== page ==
of those children (one girl and three boys) were Jorge’s, including
    the baby, four-year-old Henry. “My mom Â*didn’t want to be around my
    dad because of the way he was,” Henry says.

    The splintered family spent 2 1/2 years in New Mexico before Nelly,
    now 47, moved them again, to Phoenix. Often holding down two jobs,
    and mostly doing factory work, she struggled to make ends meet. She
    and her children maintained no permanent residence, sometimes staying
    in a house or apartment for only two months and sleeping four or more
    to a bed while sharing living space with other families and
    friends. “We were never finished packing,” says Henry’s older sister
    Gloria. “We’d move from upstairs to downstairs in the same apartment
    complex.”

    In such close quarters (another sister, Christy, arrived in 1995)
    tempers were often on edge, and Henry fought frequently with his
    brother Angel, who was older by just 16 months. It was Angel who
    found his way to wrestling first, and Henry soon followed, thrilled,
    he says, with the idea that he could “get trophies for fighting.” By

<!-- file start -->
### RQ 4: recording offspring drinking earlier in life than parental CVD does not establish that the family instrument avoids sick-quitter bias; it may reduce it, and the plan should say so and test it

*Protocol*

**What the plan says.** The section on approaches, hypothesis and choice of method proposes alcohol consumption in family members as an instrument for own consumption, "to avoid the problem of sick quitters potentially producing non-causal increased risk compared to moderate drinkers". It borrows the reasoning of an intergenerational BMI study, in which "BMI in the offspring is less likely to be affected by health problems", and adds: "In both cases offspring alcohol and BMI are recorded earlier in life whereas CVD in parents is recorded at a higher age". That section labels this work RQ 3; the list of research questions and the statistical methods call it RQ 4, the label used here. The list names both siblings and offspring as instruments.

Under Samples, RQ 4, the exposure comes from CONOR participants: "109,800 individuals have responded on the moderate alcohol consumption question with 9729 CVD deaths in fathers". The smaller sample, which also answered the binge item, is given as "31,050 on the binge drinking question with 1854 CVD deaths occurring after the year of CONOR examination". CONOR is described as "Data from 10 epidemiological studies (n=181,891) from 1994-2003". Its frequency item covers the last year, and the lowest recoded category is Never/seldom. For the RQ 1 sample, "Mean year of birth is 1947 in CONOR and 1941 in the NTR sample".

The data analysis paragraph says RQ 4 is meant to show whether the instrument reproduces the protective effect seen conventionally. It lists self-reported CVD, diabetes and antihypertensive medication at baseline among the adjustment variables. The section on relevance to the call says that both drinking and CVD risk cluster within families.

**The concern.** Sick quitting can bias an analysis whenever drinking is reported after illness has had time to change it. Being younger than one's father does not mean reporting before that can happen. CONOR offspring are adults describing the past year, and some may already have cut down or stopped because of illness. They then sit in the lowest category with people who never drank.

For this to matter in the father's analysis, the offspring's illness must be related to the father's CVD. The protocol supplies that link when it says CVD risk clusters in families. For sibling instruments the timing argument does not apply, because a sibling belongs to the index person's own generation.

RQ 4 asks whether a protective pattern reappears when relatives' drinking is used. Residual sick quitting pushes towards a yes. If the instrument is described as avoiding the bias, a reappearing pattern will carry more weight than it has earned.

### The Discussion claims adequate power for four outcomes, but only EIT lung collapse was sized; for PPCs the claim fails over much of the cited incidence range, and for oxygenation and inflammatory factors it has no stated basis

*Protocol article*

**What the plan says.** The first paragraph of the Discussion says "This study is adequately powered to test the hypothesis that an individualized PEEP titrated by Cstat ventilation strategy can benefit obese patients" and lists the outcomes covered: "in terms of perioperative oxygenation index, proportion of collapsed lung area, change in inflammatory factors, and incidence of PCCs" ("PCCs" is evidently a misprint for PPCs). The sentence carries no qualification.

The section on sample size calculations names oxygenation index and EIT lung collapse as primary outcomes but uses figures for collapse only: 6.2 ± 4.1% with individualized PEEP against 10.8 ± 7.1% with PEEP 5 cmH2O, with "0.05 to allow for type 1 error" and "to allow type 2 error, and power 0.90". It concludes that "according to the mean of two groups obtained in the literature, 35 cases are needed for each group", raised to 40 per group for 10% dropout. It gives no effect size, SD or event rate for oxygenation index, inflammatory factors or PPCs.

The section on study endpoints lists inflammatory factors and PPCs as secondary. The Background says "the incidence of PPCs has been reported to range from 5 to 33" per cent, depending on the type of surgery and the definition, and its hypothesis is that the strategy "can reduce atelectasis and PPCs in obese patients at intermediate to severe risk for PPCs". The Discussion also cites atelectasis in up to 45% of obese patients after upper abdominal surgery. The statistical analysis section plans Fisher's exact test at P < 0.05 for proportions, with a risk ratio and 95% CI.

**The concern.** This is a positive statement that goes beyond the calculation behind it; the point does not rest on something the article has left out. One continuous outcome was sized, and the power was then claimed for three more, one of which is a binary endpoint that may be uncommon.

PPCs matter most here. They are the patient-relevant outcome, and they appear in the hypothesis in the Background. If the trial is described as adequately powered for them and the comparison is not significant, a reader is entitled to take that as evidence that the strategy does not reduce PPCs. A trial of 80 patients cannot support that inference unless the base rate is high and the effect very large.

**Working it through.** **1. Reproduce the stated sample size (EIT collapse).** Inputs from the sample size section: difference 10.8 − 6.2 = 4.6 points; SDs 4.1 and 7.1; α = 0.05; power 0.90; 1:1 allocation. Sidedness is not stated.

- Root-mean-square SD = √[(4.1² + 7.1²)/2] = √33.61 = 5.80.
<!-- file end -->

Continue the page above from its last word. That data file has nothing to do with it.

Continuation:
the time he reached Phoenix’s Maryvale High, he and Angel were
    dominating local competition. “Every time they left to go to a
    tournament, Mom ingrained in them that the way we lived should be a
    motivation to them,” says Gloria. “She said that how [little] we had
    had nothing to do with who they were. They took that onto the mat
    with them. They still do.”

    Angel was the star back then, graduating from Maryvale in 2004 with
    four state championships and a career record of 150–0. He had
    scholarship offers from several college programs but no desire to
    continue going to school. When Dave Bennett, the national
    developmental freestyle coach for USA Wrestling, offered him a chance
    to join the resident freestyle program in Colorado Springs, he jumped
    at the opportunity. Bennett says that while he was arranging for
    Angel’s arrival, somebody from Phoenix — he Â*doesn’t remember who –
    asked if Henry, then 17, could come along too. “And I thought, I like